Safe Picnics & Cook-Outs


Corncobs and meat on grill

Memorial Day Weekend, which traditionally marks the beginning of summer, is almost here and many of you will probably celebrate with picnics and cook-outs. This time of year also marks the re-emergence of some questionable food safety behaviors.

If you could simply tuck a refrigerator under one arm and take it with you, there wouldn’t be a problem with keeping food safe. We each need to be aware of food safety risks and practices at all times, but especially so in warm weather.

At warm temperatures, it takes less time for cold foods to reach the temperature “Danger Zone.” Food is in the “Danger Zone” when it is between 40 degrees and 140 degrees Fahrenheit. In this temperature range food poisoning bacteria multiply very quickly.

Follow these guidelines to keep you and your food safe:

If there’s no running water available, use disposable, wet sanitizing-wipes to clean your hands and any surface where food will be set before working with food.

Keep bacteria on raw meat and poultry from spreading. Wash your hands again after working with raw meat or poultry and before handling other food. Don’t re-use utensils, plates or bowls you used with the raw product – either for the cooked meat or another food. Place cooked meat or poultry on a clean plate, using clean utensils for serving.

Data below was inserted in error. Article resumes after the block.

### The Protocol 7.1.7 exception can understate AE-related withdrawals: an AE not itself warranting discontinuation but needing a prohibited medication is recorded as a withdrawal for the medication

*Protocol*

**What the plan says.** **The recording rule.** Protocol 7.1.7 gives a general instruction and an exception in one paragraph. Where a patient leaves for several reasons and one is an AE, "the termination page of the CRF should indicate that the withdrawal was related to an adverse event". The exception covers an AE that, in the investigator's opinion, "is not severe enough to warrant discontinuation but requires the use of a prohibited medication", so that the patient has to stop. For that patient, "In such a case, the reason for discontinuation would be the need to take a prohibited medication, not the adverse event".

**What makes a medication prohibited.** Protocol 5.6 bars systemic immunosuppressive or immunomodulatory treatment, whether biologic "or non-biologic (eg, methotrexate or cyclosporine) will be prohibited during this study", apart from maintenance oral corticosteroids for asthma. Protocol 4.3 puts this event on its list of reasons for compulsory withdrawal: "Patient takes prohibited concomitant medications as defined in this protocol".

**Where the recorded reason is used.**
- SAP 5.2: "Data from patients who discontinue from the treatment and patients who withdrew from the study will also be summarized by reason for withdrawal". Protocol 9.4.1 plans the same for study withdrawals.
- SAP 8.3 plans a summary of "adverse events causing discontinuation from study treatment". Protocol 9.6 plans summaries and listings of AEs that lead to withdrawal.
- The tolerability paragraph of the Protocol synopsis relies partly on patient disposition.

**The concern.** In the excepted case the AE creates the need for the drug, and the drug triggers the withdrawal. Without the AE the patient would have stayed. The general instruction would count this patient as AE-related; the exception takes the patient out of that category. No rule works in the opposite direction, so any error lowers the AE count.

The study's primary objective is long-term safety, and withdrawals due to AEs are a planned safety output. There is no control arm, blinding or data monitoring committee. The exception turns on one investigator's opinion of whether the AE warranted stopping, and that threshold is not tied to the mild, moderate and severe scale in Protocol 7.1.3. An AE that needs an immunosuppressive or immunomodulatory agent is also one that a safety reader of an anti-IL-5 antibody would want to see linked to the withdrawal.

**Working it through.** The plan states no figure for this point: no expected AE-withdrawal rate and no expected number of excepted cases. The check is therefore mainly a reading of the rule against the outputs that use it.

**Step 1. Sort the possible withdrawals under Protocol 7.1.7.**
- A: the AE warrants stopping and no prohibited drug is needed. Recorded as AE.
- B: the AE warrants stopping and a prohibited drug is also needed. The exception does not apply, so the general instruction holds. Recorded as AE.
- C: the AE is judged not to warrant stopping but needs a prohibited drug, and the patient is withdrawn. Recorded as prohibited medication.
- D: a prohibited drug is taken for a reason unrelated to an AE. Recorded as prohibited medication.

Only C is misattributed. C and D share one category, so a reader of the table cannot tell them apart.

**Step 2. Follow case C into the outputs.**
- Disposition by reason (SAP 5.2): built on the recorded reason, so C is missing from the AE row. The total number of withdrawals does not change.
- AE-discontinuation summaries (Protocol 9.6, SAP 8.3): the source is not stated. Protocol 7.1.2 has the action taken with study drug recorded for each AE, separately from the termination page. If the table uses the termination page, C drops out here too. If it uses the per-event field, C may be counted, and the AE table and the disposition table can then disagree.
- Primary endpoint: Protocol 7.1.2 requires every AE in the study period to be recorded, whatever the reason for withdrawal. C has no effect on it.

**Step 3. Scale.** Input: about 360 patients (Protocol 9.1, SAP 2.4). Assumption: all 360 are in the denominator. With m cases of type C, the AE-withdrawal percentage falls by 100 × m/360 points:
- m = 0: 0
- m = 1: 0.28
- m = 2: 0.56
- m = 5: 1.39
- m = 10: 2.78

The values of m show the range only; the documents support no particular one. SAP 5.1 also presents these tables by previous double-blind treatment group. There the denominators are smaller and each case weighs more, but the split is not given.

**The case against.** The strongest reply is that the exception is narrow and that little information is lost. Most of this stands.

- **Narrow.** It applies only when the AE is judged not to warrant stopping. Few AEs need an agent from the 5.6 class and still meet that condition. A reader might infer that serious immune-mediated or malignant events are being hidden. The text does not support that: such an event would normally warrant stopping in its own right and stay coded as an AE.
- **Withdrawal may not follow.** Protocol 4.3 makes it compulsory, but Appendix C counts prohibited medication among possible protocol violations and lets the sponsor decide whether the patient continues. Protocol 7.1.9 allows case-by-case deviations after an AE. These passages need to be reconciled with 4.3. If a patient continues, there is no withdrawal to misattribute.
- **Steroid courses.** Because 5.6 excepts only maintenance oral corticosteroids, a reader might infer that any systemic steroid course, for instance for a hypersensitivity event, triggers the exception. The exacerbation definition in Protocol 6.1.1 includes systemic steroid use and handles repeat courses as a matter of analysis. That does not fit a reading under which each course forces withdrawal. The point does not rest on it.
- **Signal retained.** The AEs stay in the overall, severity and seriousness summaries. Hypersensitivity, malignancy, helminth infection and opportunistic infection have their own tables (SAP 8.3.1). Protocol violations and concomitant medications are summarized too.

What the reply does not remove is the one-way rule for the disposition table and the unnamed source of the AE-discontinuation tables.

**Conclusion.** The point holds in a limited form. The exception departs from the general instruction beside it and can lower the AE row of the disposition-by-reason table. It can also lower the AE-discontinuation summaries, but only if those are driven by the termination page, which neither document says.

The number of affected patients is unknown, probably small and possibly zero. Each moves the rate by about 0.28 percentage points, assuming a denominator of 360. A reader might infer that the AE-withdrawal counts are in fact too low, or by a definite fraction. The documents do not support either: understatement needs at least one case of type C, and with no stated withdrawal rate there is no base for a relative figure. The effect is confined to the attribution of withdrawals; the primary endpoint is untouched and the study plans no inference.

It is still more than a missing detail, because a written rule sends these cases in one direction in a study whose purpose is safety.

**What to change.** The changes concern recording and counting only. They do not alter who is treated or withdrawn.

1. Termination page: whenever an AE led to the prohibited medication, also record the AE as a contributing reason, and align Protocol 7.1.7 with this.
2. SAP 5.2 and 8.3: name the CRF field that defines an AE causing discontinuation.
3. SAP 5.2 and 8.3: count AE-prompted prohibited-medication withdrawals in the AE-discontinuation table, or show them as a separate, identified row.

Keep all perishable foods in a cooler. The cooler should be well-insulated and packed with ice or a freeze-pack insert. Cold drinks in cans help keep other foods cool too. When possible, place the cooler in the shade and keep the lid closed. Consider keeping raw meats in a separate cooler, away from other ready to eat foods.

Put the cooler in the passenger area of the car for the trip to and from your picnic location. It’s much cooler than the trunk!

Cook everything thoroughly. Use a food thermometer to make sure meat, fish and poultry are cooked to at least the minimum safe internal temperature. Visit to find the right temperature for your grill selections.

Leftovers? Put perishable foods back in the cooler as soon as you finish eating. Don’t leave them out while you go for a swim or hike. If you were gone no more than 4-5 hours and your perishables were on ice except when cooked and served, you should be able to save the leftovers.

Author: Kate Shumaker , Extension Educator, Family and Consumer Sciences, Ohio State University Extension.

Reviewed by: Linnette Goard, Field Specialist, Food Safety, Selection and Management, Family and Consumer Sciences, Ohio State University Extension.


USDA Food Safety & Inspection Service. Safe Food To Go: A guide to packing lunches, picnicking and camping out.

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